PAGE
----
By NICHOLE GOLDEN, Staff Writer | Published May 26, 2016
FAYETTEVILLE—When Jenn Nguyen returned to Our Lady of Mercy High School her senior year it was like coming home.
A Catholic school student since third grade, when she started at St. John the Evangelist School in Hapeville, Nguyen decided after attending Our Lady of Mercy for two years to attend a public high school her junior year.
“I’ve been in private school for most of my life, and being in the same group of people all the time, I kind of just wanted to try something different,” said Nguyen.
The second generation Vietnamese-American wanted to get out of her comfort zone and work on what she called weaknesses, like public speaking.
“I knew I was using a whole bunch of my friends as like a crutch,” she said.
However, what she saw at the public school was unsettling.
“People were outrightly mean,” said Nguyen. “I’ve never experienced this before because I was always in an environment where everyone was welcoming and nice and just trying to include everyone, so that’s a different perspective. Here, we are always trying to respect other people’s ideas.”
Nguyen chose to return to OLM for that reason and because of the quality of instruction.
“I decided to come back to Mercy because when I was there, I guess it wasn’t as rigorous,” she said. “We are all friends here, but we also compete academically.”
Nguyen, the daughter of Kim Phan and Duy Nguyen of Ellenwood, also appreciates the diversity of OLM.
During her year in public school, Nguyen did have a valuable experience in learning about a shoe drive called purSHOEing Joy, coordinated by the Spanish club.
When she returned to OLM, Nguyen worked with the program’s co-founder and OLM theology teacher Mark Tolcher to launch the drive there. The students and faculty collected 800 pairs of shoes for the needy in Guatemala in one week’s time.
An active member of the youth group TNTT at Our Lady of Vietnam Church in Riverdale, Nguyen has many extracurricular activities. She is a Model U.N. captain and sings in the AMA choir, an a cappella group. She played basketball for two years.
With a 3.8 grade point average, Nguyen is a member of the National Honor Society and completed six Advanced Placement courses.
She will attend the University of Georgia for pre-med studies. Nguyen is interested in medical research focusing on skin grafts for burn victims. She wants to explore how to make grafts better and more natural. Her interest in research stems from science courses at OLM.
“Biology was one of my strongest subjects back in freshman year so I think that really encouraged me to investigate this field,” said Nguyen.
Nguyen expressed gratitude to her teachers and guidance counselor Sandra Livsey-Martin for her focus on seniors.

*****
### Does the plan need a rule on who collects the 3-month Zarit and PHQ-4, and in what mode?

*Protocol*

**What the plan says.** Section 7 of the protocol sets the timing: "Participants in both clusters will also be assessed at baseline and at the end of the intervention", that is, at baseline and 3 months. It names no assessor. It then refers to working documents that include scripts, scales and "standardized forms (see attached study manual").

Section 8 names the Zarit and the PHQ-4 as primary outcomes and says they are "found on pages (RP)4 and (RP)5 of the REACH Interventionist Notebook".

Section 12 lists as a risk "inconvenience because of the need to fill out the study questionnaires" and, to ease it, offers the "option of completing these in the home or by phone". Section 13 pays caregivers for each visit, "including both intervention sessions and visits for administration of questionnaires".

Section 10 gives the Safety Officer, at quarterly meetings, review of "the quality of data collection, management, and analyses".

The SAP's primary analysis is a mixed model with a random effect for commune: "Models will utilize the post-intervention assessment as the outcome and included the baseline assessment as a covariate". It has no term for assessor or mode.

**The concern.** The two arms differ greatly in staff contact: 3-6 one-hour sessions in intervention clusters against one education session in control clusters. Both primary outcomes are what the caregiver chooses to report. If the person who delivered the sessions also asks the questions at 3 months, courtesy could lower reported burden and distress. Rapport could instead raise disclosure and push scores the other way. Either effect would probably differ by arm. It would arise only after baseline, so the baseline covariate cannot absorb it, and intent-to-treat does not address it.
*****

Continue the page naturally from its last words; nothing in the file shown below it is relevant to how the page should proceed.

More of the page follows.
She especially enjoyed math classes with Ana DeMello, who “makes learning fun.”
DeMello even practiced conversational Spanish with Nguyen.
“She really cares about her students,” she said.
Nguyen feels indebted to her parents. Her mother went to work after completing elementary school to support her siblings, and her dad received a technical school education after arriving in the United States. Her parents stressed the importance of education to all their children.
“My parents really engrained to be responsible and be hard working because they didn’t grow up in an environment where they were able to go to school,” said Nguyen.
“They struggled through all of that so they were like, ‘we want to provide you with the best tools’,” said Nguyen. “So they sent me here. They really want the best for me in terms of education and my future.”
“They’re such workaholics because they want to work for us so we can be successful, so I just want to give back to them after college.”
She supports other friends in the parish youth group.
“I feel like my knowledge I’ve gained through private school has helped me guide my friends in the right direction and kind of inspire them to learn more about the faith,” said Nguyen.
In turn, she enjoys the backing of older mentors at the parish.
“We always try to update them on what’s going on in our lives,” she said of the big brother/big sister mentors.
Principal Brian Newhall was Nguyen’s AP government teacher.
“She is as wholesome as they come,” said Newhall. “She has one foot in her Catholic, Vietnamese tradition, and she’s very much a teen in the 21st century.”
Newhall said Nguyen demonstrates to other young people that “it’s not weird to be a good Catholic rooted in your faith and family.”
The engaged learning environment of AP classes includes many discussions and allowed Newhall to witness Nguyen’s unique kindness toward other students.
“She would explain things to them,” he said. “I saw a great academic intensity but more than that— a warmth.”
Nguyen feels her last year went quickly but is grateful for the lasting friendships, including her bond with fellow choir member Landy Thomas. Their friendship dates back to St. John the Evangelist School.
“Landy and I go through so many things,” said Nguyen.
She expects that OLM will always be part of her life whether it’s visiting campus or staying in touch with classmates.
“When I first came back, it was such a smooth transition back into Mercy because I picked up where I left off.”
For freshmen, she advises hitting the books.
“Go hard your first two years. Get your GPA as high as you possibly can,” she said. “You’ve got to hold that 4.0.”